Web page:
Last week, there were fantastic articles in The Sunday Mail focusing on implications of the Supreme Court ruling on employment termination.
I hail these writings for their informative posture.
Especially educating was Darlington Musarurwa’s narrative on the conflicting perceptions of hard-line capitalist versus similarly extreme socialist notions.
Globally, it’s been typical through history to position the capitalist profit motive interests of business as detached from those of labour, which found its concerns held more sacrosanct by the convictions of socialist ideals.
Early on, political economy expressed itself through philosophical guidance such as in the days Zanu-PF overtly pursued scientific socialism.
Nowadays, disquisition has been buried by factionalism and the likes, leaving many observers to wonder what philosophy guides our economic pursuits.
From observing highly-centralised and paternalist tendencies, let alone our esteemed impressions of the Communist Party of China, one gathers an uncertain desire for a command economy with pretences of capitalist competence.
I say pretence because while our Chinese counterparts have excelled in capitalist competence, we have struggled to do the same.
Trying to mimic their structural design has only left us much more captivated by the recurring opportunities for conflict of interest that such a structure of economic governance presents to a much more ill-disciplined incumbency.
Anyhow, that is a topic within itself and further exploration will only digress from the matter at hand. Since our political economic discourse has departed from philosophical or systematic narratives, we are a country left to assess each event uniquely, and not through a lens that captures their systemic relevance.
Thus, I am left to doubt whether we are in a position to really appreciate the narrative presented by Musarurwa’s article.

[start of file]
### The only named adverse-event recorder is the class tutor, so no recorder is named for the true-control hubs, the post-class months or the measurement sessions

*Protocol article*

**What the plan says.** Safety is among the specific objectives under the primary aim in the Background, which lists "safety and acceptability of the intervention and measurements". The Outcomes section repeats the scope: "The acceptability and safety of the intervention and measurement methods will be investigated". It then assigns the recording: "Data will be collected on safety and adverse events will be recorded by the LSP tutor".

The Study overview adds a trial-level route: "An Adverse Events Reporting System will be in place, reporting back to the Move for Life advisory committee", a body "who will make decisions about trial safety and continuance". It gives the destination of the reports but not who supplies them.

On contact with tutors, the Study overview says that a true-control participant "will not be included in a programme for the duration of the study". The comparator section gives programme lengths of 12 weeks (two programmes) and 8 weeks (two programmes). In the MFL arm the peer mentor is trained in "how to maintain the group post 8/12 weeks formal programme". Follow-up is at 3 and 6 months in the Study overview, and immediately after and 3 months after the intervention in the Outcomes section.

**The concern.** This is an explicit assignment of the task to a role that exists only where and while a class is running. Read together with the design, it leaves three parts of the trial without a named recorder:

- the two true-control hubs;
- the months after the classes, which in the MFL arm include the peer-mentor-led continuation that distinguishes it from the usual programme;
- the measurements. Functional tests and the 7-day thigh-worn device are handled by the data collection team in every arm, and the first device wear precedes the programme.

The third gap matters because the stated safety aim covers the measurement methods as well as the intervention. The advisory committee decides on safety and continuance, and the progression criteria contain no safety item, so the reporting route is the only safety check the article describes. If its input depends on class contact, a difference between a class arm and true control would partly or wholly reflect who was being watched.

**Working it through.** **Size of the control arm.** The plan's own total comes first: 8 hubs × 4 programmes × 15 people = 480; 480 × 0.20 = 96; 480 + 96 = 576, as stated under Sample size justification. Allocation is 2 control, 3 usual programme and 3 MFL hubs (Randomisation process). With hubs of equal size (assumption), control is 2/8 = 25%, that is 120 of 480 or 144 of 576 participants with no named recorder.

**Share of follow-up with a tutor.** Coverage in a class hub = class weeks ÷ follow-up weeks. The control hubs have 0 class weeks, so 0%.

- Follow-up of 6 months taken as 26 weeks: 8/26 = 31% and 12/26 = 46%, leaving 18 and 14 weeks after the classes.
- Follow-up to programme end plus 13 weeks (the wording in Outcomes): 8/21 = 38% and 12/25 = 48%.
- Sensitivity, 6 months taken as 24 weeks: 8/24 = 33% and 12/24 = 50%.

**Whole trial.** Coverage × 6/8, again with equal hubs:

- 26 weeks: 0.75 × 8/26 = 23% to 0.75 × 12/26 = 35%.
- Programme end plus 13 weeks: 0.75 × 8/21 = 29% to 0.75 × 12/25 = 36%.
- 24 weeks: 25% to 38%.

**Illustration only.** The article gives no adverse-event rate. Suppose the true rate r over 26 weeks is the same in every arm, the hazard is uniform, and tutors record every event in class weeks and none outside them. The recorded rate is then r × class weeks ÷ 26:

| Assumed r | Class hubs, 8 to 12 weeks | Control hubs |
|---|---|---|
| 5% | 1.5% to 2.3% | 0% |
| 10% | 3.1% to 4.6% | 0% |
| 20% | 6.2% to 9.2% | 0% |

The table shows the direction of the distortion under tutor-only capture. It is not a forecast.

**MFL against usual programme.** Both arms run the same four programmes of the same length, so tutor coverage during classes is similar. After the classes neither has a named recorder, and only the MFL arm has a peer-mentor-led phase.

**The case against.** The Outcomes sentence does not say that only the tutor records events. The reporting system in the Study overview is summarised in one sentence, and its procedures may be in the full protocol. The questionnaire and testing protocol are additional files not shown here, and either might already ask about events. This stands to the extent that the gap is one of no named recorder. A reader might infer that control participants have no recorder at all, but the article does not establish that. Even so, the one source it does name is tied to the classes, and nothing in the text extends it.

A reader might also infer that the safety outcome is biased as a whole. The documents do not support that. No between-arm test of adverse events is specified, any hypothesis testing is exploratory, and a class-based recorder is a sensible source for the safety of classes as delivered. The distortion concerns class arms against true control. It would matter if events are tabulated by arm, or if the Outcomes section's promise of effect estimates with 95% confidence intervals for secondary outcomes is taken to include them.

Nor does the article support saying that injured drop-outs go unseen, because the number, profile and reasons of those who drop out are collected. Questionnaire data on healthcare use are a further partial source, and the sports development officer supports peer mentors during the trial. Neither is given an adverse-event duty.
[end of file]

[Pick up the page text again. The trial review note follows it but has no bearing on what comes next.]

Are we as Zimbabweans, especially our economic governance, able to place the Supreme Court decision within the context of economic systems to find a significance of the decision to our economy?
If we are unable to do so, that would be evidence of my frequent accusations that Zimbabwe is a country functioning on political expedience alone, influenced by the economics of ballot boxes, instead of a nation with a clear systematic understanding of how to achieve its objectives.
To the very few within economic governance who still seek pragmatic philosophical and systematic guidance on how to manage the economy, my response to Musarurwa’s article is that Zimbabwe should find moderate ground between capitalist and socialist extremes.
Neither system is inherently more righteous than the other.
Also, interpretation of either one as adopted from how other countries may have misused a system would be inadequate.
By that, I mean capitalism, especially, cannot simply be evaluated by how we may perceive the West to have used it as a means of antagonist subjugation.
Allowing for time, one can show how exaggerated that sentiment is, though for now, it only seems incontestable due to our political endorsement of it in predominant discourse.
What is more precise is that our disparaging outlook of capitalism clouds our own failings within its functions.
On that note, I encourage Zimbabweans to embrace capitalism, though in a much more refined form than what is presently practiced in most of the world.
Particularly, it would be desirable if we took on what can be called “conscious capitalism”.
My capitalist convictions are derived from its emphasis on extracting economic value out of human potential.
Capitalism offers intrinsic reward for the hard work, creativity and innovation that is needed to avail desirable goods and services to demanding markets.
Capitalism incentivises human effort towards wealth-creation.
We often wonder why as a nation with abundant land and mineral resources, we have not been able to turn that into tangible economic welfare that uplifts living standards.
The reason is because we have not been able to extract economic value out of our human effort.
To paraphrase Robert Higgs, “Land lies virtually useless to men in its natural state, and it yields its fruits only after human effort has turned it into a productive resource. Virgin soil is lush with weeds, brush, and wild flowers, but the market for these is exceedingly limited.
“Before it can yield wheat, corn, or cotton it must be cleared, ploughed, cultivated, and often drained, fenced, or irrigated. Like other forms of material capital, the stock of improved land can be augmented. Even minerals are typically useless as they exist in nature; before they can assume a value minerals must be dug, refined, and then transported to markets.